Part I: The Invisible Enemy
Anxiety is a fear without object: if I am afraid of spiders, then it’s relatively simple, I avoid being around spiders as much as possible. Anxiety, therefore, is a fear that somehow, at some unknown point in time, something bad will happen and we have no control over it. In other words, anxiety is, as some politicians referred to COVID-19 threat, an “invisible enemy”.
In fact, this is precisely why some of us tend to “warify” (the war on drugs, war on terror, war on climate change, etc.) threatening things that are bigger than us. By objectifying anxiety, we give a ‘face’ to an otherwise faceless threat.
It is indeed true that by immediately giving an identity to an otherwise identity-less threat, we appear to reduce anxiety. In reality, however, we are just numbing ourselves, and we end up missing the whole purpose of anxiety: to gain crucial information about our vulnerabilities and hidden fears, which is the only path toward building resiliency and truly getting rid of anxiety. Think about this as a process of immunization: you do need to directly confront the virus in order to get immunity. As it happens, I see my work with people with anxiety similar to a vaccination process.
Boris Cyrulnik is a French neuropsychiatrist and ethnologist, worldwide renowned for his research and writings on resilience. He defines it as the ability to not only survive, but actually thrive when faced with visible and invisible adversity.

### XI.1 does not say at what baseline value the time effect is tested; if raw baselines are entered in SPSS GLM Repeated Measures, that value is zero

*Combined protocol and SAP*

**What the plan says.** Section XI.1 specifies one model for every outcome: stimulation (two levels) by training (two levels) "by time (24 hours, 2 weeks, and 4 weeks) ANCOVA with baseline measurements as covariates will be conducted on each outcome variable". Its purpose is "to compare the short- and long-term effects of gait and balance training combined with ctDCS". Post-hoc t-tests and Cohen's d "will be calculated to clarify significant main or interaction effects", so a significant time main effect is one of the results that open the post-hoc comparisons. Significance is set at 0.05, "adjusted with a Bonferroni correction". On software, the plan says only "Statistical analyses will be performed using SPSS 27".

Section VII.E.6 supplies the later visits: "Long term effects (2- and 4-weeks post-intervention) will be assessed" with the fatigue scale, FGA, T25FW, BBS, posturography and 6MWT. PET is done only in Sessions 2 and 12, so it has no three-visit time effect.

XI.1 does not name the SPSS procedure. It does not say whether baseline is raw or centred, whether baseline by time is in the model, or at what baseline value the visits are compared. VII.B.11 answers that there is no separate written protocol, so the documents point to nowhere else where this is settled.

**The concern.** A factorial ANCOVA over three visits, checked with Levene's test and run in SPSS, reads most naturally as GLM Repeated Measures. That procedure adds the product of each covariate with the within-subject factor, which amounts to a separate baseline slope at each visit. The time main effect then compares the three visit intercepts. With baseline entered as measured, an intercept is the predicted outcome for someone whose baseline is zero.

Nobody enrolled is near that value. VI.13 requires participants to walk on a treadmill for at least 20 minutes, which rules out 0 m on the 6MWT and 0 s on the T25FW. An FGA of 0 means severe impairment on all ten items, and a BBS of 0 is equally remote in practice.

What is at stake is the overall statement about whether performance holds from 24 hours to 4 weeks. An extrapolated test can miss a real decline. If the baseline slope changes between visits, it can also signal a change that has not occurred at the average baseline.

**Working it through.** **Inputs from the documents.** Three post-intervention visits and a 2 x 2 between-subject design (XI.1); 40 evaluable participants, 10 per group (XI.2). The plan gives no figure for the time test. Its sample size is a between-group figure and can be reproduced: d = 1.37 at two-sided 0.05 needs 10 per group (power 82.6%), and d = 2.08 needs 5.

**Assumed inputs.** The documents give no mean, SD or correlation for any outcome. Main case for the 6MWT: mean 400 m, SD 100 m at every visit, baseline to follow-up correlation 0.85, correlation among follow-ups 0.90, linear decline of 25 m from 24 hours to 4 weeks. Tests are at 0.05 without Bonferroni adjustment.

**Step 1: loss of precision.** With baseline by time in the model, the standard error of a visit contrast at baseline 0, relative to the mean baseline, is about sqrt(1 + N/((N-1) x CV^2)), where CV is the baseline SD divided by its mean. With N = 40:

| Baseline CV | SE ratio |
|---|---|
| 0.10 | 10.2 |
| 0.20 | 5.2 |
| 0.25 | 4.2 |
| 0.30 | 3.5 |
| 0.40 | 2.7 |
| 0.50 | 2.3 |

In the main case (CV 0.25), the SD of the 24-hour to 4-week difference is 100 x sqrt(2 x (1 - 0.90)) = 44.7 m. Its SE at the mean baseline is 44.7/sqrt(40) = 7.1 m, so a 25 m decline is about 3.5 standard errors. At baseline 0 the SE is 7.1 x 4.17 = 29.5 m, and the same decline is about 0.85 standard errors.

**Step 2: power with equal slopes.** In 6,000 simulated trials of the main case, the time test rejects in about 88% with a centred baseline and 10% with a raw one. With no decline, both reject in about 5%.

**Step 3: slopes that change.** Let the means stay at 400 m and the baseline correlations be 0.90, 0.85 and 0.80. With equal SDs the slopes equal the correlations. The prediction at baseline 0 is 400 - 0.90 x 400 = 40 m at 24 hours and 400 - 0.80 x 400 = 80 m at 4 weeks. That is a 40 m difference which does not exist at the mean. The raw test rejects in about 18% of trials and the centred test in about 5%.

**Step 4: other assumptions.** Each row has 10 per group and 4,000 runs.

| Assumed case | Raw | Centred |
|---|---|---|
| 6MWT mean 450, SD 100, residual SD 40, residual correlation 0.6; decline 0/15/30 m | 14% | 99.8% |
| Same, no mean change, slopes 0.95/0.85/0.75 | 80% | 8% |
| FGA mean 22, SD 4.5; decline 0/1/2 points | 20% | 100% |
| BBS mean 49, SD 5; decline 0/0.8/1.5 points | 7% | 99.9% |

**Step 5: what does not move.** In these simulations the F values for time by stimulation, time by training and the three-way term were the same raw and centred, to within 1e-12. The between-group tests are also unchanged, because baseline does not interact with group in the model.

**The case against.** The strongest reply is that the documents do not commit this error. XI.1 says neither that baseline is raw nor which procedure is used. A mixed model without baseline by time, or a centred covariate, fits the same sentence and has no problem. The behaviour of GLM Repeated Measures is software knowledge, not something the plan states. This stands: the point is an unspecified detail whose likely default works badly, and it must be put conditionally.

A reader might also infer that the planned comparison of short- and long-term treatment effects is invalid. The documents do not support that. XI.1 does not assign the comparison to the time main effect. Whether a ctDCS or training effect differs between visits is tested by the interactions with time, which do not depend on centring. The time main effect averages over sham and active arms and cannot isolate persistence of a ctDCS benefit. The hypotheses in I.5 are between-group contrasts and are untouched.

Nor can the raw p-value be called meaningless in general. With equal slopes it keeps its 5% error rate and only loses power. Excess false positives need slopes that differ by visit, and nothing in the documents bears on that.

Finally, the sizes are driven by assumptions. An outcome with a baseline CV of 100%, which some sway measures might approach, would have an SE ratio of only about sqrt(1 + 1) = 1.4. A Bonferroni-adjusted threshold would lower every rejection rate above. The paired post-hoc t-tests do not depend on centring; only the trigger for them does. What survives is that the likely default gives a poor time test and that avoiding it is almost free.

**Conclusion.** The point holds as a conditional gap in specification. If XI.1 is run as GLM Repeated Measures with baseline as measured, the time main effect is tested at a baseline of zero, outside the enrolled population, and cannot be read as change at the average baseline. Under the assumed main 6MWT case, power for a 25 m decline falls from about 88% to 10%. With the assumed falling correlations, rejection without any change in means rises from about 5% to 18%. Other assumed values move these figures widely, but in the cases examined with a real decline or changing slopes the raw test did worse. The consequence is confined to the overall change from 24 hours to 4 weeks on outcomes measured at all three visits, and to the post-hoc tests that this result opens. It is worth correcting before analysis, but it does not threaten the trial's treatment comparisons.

“Anguish, sorrow and suffering can never completely take over us, or at least not more than happiness does it. A single word allows us to create a different way of understanding the mystery of those who manage to successfully go through grief and anxiety: resilience. Resilience designates our ability to succeed, to live, to grow, despite any adversity […] The paradox of human condition is that we can become our individual selves only under the influence of others.”
But resiliency is crucial not only in managing our personal life and social relationships. In the era of artificial intelligence and automation, we need to keep in mind that the machines we develop are as resilient as those who program them. Moshe Vardi is Computational Engineering Professor at Rice University. In his recent article Efficiency vs. Resiliency: What COVID-19 Teaches Computing, Prof. Vardi writes:
We must recognize the trade-off between efficiency and resilience. It is time to develop the discipline of resilient algorithms.
It is relevant to note that Boris Cyrulnik and Prof. Vardi have something very important in common, yes, they both talk about resilience, in humans and algorithms, and they both are survivor and, respectively, son of survivors, of one of the most atrocious acts done by humans to fellow humans: the Holocaust.
A few days ago, I read what I consider to be one of the most complete, balanced and effective assessment of the current global crisis. Marc Andreessen’s It’s Time to Build is, from my point of view, a kind, yet merciless invitation to not glaze over our anxiety and then collapse when the proverbial thing hits the fan. It is, overall, a courageous invitation to build: